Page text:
‘Anchor babies’: the ‘ludicrous’ immigration myth that treats people as pawns

A different situation than that normally captured by the term “birth tourists” without the abuse implied by those visiting only to give birth for the purposes of obtaining citizenship for their child:

Daira García wakes up at 5.50am. She takes out her dog, then tries to eat some breakfast before boarding the bus that gets her to school by 7.26 in the morning.

After class, she heads back home, where her parents, Silvia and Jorge, watch Noticiero and sip mate (she sometimes tries the drink as well but admits she’s never quite gotten used to it). They eat something, talk. When Daira goes off to finish her homework, she forgoes the desk in her room to curl up in her parents’ bed.

“It’s more comfy,” she quips.

Daira, 17, has a fairly standard routine for an American teenager: school, homework, family time. But unlike most kids, the schedule she’s come to rely on each day could easily be disrupted at any point.

Silvia and Jorge traveled from Argentina to the United States as 2001 became 2002, and with a new year came their new life in an unknown country. Daira’s big brother was just an infant then; now a college student, he doesn’t even really remember the place where he was born. And yet he’s only shielded from deportation because of Deferred Action for Childhood Arrivals (Daca), an Obama-era program the Trump administration has been trying to end for years. Silvia and Jorge, meanwhile, have no protection and could be picked up by agents from Immigration and Customs Enforcement (Ice) at any time.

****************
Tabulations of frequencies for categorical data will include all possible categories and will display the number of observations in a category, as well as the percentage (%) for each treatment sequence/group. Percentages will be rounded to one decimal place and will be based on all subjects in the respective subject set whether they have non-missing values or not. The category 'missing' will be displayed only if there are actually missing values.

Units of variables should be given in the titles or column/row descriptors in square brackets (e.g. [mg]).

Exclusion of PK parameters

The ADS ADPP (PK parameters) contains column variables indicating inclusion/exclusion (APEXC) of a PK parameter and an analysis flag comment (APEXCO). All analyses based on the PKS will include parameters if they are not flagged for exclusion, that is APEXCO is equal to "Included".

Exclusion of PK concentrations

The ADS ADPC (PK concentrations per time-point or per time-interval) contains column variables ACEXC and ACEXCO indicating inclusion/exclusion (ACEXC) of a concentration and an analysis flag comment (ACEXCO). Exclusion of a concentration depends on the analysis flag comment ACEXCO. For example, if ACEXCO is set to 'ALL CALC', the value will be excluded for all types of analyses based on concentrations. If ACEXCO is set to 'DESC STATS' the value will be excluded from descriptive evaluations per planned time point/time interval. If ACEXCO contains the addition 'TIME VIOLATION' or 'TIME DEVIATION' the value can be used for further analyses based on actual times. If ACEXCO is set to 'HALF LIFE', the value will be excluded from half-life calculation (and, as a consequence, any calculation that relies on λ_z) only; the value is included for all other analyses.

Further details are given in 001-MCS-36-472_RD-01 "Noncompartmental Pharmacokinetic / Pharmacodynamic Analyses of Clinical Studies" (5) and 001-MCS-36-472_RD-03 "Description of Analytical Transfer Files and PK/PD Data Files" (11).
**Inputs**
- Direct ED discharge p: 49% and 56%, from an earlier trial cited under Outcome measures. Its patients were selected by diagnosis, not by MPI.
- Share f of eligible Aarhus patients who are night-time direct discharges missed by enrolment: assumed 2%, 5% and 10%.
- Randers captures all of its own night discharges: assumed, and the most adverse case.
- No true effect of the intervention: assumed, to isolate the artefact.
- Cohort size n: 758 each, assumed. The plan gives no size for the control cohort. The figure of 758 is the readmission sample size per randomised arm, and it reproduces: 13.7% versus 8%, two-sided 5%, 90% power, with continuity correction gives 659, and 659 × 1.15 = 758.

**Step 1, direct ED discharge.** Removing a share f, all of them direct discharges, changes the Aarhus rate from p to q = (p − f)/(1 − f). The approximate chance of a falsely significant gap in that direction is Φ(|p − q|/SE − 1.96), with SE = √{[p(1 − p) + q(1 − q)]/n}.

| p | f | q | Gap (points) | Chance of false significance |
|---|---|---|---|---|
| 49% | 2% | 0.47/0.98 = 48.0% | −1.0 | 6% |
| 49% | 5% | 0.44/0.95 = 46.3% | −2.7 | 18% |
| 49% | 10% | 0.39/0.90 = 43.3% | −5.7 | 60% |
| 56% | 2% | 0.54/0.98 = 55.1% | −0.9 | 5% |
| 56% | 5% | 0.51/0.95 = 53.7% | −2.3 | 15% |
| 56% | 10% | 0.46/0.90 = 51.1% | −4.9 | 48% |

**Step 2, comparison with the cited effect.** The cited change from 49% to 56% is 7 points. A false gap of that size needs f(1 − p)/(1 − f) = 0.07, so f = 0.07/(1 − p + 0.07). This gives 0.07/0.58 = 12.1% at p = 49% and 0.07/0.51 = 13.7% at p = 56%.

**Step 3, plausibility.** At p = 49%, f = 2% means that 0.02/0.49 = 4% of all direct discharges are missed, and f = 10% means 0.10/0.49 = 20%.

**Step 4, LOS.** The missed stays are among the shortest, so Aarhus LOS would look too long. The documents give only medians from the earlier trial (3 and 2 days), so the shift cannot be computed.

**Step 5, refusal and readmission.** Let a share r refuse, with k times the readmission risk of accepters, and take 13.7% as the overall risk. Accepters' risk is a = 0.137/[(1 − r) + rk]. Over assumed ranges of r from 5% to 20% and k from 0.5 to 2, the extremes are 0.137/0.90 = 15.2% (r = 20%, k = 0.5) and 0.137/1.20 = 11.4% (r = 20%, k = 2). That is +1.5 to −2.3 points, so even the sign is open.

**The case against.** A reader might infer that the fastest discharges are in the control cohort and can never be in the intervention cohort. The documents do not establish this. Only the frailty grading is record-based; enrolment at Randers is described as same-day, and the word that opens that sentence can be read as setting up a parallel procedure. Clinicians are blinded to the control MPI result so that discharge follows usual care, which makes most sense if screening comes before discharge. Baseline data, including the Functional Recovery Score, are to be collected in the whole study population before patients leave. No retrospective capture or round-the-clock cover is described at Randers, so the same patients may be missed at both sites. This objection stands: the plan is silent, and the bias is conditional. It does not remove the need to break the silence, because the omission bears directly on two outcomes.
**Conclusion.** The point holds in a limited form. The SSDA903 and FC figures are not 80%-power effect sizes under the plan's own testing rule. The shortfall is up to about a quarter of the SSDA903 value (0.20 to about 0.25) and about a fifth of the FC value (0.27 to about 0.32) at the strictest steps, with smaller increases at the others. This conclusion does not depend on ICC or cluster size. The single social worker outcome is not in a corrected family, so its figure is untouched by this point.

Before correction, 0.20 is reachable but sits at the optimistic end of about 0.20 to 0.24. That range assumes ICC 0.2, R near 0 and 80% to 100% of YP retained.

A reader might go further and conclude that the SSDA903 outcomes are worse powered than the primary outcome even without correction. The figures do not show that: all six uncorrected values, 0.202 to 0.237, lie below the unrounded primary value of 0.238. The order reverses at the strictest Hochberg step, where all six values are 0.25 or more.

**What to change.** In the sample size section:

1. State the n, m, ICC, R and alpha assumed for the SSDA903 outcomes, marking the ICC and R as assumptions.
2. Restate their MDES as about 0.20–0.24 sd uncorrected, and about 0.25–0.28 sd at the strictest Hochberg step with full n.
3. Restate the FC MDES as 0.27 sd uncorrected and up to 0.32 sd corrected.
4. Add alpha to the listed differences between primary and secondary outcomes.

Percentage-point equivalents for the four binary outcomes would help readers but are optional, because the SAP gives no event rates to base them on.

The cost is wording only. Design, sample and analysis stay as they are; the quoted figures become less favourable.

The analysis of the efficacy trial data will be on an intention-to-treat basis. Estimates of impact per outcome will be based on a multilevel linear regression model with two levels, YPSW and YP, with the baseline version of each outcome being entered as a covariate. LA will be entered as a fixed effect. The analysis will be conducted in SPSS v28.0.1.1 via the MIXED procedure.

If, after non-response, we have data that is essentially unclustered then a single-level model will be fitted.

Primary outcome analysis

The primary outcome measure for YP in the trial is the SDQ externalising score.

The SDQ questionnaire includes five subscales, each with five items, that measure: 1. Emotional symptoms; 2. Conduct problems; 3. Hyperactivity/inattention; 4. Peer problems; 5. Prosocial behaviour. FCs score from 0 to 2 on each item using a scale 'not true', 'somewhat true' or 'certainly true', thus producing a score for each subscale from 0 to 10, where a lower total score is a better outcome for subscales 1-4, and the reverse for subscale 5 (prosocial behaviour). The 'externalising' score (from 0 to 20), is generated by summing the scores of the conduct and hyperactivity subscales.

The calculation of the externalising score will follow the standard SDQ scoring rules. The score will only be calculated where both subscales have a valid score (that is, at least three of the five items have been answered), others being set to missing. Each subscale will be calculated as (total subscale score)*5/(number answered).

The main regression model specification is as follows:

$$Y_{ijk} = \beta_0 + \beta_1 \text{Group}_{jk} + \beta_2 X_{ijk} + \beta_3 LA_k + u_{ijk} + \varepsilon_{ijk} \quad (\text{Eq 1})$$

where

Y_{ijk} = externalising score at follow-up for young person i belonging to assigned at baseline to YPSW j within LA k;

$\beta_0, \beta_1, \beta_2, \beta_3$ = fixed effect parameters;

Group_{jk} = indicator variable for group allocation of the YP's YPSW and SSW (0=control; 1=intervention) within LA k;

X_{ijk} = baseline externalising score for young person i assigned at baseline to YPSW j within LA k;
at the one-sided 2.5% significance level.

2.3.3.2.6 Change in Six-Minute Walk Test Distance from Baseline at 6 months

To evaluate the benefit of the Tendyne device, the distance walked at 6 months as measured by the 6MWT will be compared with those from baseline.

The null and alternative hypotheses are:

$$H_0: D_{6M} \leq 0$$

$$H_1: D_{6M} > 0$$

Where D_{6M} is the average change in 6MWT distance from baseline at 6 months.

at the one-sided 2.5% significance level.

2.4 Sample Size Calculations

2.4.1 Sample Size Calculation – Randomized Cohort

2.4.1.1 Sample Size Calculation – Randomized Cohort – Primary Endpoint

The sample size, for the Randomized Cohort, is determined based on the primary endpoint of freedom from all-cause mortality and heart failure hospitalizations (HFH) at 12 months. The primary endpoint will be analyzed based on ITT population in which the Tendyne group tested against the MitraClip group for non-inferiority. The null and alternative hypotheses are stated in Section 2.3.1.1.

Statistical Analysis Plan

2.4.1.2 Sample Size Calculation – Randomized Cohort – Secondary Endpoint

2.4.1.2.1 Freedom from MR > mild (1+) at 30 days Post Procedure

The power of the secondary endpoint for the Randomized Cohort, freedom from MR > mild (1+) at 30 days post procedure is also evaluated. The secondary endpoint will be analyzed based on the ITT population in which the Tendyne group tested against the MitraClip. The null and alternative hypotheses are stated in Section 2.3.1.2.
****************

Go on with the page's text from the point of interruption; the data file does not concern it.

Daira begins to cry just thinking about it.

“We’ve never had a plan for it if it happened,” Silvia says in Spanish. “Maybe we don’t give much thought to that because we think it’s healthier.”

An estimated 4.1 million US-citizen children lived with at least one undocumented parent in recent years, according to the Migration Policy Institute. They’re kids who anti-immigrant groups disparage as “anchor babies”, a derogatory term that insinuates these children are little more than pawns used by their immigrant parents to get a foothold in the US and eventually become citizens themselves.

Source: ‘Anchor babies’: the ‘ludicrous’ immigration myth that treats people as pawns

About Andrew
Andrew blogs and tweets public policy issues, particularly the relationship between the political and bureaucratic levels, citizenship and multiculturalism. His latest book, Policy Arrogance or Innocent Bias, recounts his experience as a senior public servant in this area.

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